Film boiling

If a surface heating the liquid is significantly hotter than the liquid then film boiling will occur, where a thin layer of vapor, which has low thermal conductivity insulates the surface. This condition of a vapor film insulating the surface from the liquid characterizes film boiling.

Applications

Distillation

In distillation, boiling is used to separate mixtures. This is possible because the vapor rising from a boiling fluid generally has a ratio of components different from that in the liquid.

Boiling for water purification

Boiling is used as a method of water purification. Boiling is commonly advocated as an emergency water treatment method, or as a method of portable water purification in rural or wilderness settings without access to a potable water infrastructure.

Boiling in cookery

Boiling water

In cookery, boiling is the method of cooking food in boiling water, or other water-based liquid such as stock or milk. Simmering is gentle boiling, while in poaching the cooking liquid moves but scarcely bubbles.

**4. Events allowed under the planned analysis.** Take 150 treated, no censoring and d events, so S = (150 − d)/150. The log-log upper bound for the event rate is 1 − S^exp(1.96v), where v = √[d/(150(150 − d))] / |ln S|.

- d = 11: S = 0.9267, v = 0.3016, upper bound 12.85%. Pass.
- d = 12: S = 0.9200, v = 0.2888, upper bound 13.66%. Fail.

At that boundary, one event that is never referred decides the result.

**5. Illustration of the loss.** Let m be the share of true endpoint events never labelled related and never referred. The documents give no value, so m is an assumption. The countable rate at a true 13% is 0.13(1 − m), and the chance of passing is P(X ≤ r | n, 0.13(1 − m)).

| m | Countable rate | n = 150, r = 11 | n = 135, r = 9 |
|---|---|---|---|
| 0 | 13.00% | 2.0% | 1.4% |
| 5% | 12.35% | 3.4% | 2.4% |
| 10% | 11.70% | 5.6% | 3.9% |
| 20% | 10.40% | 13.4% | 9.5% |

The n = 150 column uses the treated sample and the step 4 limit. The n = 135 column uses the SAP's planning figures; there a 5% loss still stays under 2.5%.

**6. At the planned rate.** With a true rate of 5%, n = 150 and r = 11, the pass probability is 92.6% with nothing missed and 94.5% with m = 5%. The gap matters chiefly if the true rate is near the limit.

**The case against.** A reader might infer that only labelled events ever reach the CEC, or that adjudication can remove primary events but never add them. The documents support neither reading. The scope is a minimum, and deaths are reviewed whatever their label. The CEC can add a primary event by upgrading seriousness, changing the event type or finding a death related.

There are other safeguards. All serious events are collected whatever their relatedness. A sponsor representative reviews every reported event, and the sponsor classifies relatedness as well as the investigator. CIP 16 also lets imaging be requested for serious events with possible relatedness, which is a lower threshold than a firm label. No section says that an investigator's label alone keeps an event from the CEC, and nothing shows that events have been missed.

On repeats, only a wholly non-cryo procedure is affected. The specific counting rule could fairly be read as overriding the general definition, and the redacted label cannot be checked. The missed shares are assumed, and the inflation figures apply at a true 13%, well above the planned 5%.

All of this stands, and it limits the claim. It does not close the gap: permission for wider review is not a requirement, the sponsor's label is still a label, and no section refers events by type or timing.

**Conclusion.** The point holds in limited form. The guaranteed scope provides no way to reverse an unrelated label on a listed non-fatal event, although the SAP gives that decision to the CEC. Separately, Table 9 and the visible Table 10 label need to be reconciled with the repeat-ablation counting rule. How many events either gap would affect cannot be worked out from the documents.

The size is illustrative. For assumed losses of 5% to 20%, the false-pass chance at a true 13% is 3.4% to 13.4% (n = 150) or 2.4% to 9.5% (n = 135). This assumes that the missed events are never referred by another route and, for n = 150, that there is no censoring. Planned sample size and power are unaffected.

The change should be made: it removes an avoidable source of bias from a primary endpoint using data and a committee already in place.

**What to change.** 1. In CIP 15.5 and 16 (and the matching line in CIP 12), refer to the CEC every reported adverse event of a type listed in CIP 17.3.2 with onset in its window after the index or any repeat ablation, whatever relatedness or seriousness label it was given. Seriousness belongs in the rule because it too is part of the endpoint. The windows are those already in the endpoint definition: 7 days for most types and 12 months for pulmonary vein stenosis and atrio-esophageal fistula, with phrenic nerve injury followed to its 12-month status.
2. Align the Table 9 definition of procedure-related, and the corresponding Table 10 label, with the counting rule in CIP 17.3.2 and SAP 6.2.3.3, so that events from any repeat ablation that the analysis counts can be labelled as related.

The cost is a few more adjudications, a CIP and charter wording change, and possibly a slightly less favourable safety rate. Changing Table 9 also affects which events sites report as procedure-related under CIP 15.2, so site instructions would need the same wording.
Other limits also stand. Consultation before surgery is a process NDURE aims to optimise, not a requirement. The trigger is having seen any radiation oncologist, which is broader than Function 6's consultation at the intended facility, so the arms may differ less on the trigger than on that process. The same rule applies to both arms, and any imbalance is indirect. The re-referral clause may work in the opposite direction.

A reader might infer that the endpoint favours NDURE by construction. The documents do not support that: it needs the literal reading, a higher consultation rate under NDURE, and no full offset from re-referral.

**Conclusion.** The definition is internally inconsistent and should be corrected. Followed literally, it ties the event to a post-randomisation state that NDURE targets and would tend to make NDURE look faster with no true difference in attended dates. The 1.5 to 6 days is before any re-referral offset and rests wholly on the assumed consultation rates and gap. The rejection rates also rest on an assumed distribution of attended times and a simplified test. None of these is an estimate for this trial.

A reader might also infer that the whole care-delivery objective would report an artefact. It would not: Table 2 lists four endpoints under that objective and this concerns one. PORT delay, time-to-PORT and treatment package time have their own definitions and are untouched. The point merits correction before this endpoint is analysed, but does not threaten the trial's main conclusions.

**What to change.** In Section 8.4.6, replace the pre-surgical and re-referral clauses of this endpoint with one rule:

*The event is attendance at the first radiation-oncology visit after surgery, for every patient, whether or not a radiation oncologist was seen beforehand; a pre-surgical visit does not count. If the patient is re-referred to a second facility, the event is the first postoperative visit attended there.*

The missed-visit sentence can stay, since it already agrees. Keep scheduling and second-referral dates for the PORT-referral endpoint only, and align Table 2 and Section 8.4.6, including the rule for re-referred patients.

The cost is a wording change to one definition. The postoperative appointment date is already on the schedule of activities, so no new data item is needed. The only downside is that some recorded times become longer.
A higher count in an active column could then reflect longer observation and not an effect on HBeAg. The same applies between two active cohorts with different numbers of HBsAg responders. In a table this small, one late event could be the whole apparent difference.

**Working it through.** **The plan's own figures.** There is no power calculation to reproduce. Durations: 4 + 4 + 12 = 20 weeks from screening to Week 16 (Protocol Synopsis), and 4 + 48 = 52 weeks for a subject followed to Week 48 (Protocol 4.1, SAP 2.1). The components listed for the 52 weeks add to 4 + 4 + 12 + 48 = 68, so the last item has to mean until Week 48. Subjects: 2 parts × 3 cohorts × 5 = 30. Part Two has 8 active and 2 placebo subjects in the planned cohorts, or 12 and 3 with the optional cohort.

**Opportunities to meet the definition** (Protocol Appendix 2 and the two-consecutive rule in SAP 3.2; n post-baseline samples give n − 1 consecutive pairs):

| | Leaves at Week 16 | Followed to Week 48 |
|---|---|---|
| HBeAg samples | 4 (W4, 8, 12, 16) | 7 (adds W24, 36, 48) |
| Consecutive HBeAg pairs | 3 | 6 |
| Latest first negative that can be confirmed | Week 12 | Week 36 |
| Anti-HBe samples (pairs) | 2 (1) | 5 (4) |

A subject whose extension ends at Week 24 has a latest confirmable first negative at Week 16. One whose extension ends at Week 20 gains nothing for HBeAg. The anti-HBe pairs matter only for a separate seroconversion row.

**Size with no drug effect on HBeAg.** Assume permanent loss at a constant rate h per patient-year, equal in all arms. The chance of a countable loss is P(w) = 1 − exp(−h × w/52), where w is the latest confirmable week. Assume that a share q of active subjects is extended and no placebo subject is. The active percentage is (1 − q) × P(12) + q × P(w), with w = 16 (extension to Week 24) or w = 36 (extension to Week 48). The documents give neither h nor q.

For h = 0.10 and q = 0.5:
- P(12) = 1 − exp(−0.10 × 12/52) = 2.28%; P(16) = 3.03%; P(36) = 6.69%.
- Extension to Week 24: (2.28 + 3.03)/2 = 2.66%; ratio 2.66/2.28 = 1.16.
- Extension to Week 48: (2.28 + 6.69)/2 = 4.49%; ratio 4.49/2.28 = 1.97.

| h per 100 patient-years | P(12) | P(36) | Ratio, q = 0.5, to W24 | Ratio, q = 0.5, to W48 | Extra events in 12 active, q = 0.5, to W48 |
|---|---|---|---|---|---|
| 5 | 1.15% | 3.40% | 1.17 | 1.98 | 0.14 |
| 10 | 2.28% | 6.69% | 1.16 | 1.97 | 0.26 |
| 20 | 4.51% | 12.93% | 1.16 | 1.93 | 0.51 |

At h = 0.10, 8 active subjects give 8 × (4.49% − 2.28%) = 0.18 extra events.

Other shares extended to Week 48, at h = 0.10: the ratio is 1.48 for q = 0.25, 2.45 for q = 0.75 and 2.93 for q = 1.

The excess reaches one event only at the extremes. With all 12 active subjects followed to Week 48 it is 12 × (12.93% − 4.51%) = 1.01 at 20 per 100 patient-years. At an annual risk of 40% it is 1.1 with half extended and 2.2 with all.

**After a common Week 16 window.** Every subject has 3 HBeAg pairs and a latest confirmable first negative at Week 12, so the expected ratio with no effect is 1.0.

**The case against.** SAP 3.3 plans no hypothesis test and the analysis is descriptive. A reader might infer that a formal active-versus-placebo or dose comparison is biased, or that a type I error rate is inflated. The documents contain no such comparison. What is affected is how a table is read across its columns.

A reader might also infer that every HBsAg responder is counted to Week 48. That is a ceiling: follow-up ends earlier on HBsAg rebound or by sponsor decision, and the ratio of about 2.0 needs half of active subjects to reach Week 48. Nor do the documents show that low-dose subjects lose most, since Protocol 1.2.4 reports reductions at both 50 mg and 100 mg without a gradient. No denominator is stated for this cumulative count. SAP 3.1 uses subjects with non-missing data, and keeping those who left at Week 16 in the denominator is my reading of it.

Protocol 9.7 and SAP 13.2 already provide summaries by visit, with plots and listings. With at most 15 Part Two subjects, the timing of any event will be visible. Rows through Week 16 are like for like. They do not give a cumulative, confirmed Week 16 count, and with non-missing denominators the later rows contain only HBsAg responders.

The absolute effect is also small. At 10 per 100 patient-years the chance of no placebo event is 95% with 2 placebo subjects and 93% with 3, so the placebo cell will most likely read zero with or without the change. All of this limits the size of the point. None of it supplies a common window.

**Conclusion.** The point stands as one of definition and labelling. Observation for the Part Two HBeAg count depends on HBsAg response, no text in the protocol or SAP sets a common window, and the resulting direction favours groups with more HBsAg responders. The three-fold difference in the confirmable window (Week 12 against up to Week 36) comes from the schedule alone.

Boiling is a very harsh technique of cooking. Delicate foods such as fish cannot be cooked in this fashion because the bubbles can damage the food. Foods such as red meat, chicken, and root vegetables can be cooked with this technique because of their tough texture.[citation needed]

The open-air boiling point of water is typically considered to be 100 °C or 212 °F. Pressure and a change in composition of the liquid may alter the boiling point of the liquid. For this reason, high elevation cooking generally takes longer since boiling point is a function of atmospheric pressure. In Denver, Colorado, which is at an elevation of about one mile, water boils at approximately 95 °C.[1] Depending on the type of food and the elevation, the boiling water may not be hot enough to cook the food properly. Similarly, increasing the pressure as in a pressure cooker raises the temperature of the contents above the open air boiling point.